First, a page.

17) “We are the Samaritan woman”: Rev. Randall D. Bell tells a powerful story about a pastor who stood in court beside a member of his congregation–an individual who had been “out with the boys,” and had had too much to drink. As he was driving home on the rain‑soaked streets and through the dense fog, he turned a corner and heard a sickening clash of metal and breaking glass. Two young people lay dead. They had been thrown from their motorcycle. He was charged with manslaughter and driving under the influence. He sat in court trembling after days of testimony. The judge was about to speak. It could mean years of prison, loss of job, and poverty for his family. The judge spoke: The test for drunkenness had not been properly done; the motorcycle had no proper lights; the jury was ordered to render a not guilty verdict. All that was ominous, and foreboding was now gone. He was a free man. The court declared him “not guilty.” His family kissed him–they could go on with their life, all because he had been declared innocent. Then Rev. Bell adds these words, “Now maybe this story and the way it ended angers you, because you hurt over those young people who were killed. But know this–you and I are that man. His story is our story. We are the sinner who finds himself in the presence of God the Eternal Judge.” ( You see, not only are we blinded by our prejudices against people like the Samaritan woman with her unseemly lifestyle, we are also blinded to the fact that we are the Samaritan woman. We, too, have fallen short of the grace of God, but the Hand of Grace is reached out to us as well. (Fr. Tony–

18) Dare to be different: Dare to be different in all walks of your life. Dare to stand-alone. Dare to stand up for your convictions, even if the crowd around you may move in another way. Dare to be a fool for the sake of Christ. With the Word of God and power of the Spirit, dare to be a Crusader for Christ. Dare to follow the footsteps of our Heavenly Father. Dare to take up the cross and follow Jesus wherever He leads you. Dare to be a real Christian with a strong backbone. Dare to say “no” to momentary pleasures that the world has to offer. Dare to tell others about your Heavenly Dad. Dare to stand for holiness, purity, and sanctity as a dove, no matter what it takes (Judy Sara Mathew). (Fr. Tony–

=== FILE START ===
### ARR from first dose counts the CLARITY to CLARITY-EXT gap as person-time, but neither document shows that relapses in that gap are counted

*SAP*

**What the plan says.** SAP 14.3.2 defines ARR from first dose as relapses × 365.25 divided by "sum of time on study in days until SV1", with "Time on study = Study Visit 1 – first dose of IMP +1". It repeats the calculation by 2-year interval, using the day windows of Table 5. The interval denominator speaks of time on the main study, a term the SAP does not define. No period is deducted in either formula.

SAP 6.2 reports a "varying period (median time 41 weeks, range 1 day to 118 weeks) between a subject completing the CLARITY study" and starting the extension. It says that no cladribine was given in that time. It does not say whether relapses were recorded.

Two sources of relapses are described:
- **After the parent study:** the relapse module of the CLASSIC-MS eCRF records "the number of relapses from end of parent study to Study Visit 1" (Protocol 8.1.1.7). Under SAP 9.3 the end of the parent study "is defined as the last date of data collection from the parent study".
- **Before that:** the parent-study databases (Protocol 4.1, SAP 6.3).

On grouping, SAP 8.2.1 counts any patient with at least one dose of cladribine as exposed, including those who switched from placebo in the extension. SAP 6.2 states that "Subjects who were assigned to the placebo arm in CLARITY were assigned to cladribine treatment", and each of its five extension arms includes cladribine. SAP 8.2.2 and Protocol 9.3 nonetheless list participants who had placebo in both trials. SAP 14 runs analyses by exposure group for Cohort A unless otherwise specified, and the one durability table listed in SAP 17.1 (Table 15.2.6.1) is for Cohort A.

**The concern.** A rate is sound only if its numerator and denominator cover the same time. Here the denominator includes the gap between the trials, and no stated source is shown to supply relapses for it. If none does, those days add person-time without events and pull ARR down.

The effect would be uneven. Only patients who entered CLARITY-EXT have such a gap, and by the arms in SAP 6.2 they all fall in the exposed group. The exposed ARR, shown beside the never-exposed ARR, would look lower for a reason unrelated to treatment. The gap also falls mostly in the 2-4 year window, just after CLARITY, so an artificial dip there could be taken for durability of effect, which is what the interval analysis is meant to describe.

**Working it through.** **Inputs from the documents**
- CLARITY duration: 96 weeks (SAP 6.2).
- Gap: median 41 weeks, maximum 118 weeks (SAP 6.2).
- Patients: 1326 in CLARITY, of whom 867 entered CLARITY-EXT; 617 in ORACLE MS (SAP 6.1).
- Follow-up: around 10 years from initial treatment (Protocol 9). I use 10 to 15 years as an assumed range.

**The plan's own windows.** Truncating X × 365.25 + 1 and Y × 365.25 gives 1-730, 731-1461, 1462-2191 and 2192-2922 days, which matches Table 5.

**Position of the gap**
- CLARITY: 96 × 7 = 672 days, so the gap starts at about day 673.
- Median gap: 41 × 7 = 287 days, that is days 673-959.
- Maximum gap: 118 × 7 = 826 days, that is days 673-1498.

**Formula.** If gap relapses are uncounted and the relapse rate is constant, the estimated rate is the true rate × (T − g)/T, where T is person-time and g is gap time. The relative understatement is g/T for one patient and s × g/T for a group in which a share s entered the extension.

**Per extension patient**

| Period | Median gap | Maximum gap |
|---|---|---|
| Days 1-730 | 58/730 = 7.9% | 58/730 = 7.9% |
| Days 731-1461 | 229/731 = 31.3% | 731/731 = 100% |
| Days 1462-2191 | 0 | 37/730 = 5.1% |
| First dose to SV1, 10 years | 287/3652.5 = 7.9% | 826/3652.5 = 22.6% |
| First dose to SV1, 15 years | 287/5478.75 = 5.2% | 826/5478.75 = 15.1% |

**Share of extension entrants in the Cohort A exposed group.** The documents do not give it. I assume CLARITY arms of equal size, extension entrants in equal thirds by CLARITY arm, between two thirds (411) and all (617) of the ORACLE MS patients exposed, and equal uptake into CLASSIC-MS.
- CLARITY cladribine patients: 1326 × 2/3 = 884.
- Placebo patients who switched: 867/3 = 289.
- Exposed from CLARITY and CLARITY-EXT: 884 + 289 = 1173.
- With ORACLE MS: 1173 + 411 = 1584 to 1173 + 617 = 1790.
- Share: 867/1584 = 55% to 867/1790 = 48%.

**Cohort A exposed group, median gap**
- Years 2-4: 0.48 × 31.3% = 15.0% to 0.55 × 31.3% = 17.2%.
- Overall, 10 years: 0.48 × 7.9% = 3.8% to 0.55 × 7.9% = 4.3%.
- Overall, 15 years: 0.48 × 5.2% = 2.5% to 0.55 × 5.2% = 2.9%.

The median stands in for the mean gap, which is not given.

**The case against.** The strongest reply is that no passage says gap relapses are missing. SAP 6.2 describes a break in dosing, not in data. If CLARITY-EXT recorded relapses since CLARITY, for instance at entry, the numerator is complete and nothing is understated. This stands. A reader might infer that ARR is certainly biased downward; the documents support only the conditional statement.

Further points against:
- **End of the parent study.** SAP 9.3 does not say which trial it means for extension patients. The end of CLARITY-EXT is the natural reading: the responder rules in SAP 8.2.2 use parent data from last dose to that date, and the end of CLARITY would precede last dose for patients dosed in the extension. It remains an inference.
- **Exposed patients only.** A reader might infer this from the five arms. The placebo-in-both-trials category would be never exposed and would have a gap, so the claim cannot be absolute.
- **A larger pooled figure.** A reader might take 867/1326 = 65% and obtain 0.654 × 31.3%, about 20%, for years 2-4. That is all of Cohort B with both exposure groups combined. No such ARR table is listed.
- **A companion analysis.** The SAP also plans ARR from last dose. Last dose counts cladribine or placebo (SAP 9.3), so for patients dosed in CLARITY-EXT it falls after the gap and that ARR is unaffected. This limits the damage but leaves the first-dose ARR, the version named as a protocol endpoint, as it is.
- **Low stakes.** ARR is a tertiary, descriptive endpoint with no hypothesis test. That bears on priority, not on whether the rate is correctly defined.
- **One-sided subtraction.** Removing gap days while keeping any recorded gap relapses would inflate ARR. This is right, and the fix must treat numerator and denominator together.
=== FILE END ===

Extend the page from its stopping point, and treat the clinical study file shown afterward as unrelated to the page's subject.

19) Doing the impossible: An incredible story of determination and success is reported about Musa Alami, an Arab gentleman educated at Cambridge. He made the Judean desert to blossom like a rose. He went beyond Jordan to the edge of Jericho to the great, bleak, arid desert of Jordan Valley. With the exception of few oases, nothing had been cultivated in this hot and weary land. Everyone said that nothing could be cultivated because no water could be brought to this place. “What about tapping the underground water,” asked Musa. Everyone laughed aloud and said, “Has anyone heard of such a thing in this desert?” There was no water under that hot desert and for ages it was covered by the Dead Sea water; and now the sand was full of salt, which further added to its aridity. Musa Alami decided that he could find water there. A few poverty-stricken refugees from the nearby Jericho refugee Camp helped him in the digging. They dug, not with any drilling-equipment, but with pickaxe and shovels. Day after day, month after month they dug. For six months they dug, then one day the sand beneath was wet, and finally sweet water gushed forth. The Arabs who had gathered there, did not cheer, but wept. Water had been found in the ancient desert! (John Rose in John’s Sunday Homilies; quoted by Fr. Botelho). (Fr. Tony–

20) Finding our own well: Once, there was a woman who had to make a daily trip of a mile to draw water from a public well. Over the years she grew weary of the journey. No matter how much water she brought home, she always ended up with an empty container. Then one day she was doing some work in her own garden when in a remote corner she came upon a large flagstone lying on the ground. The flagstone was completely covered with moss. Her curiosity flared up. She cleared away the moss then removed the flagstone to discover a lovely well. She was thrilled. Never again would she have to make that tiresome journey to the public well. She now had an unfailing source of water of her own. (Flor McCarthy in New Sunday and Holyday Liturgies).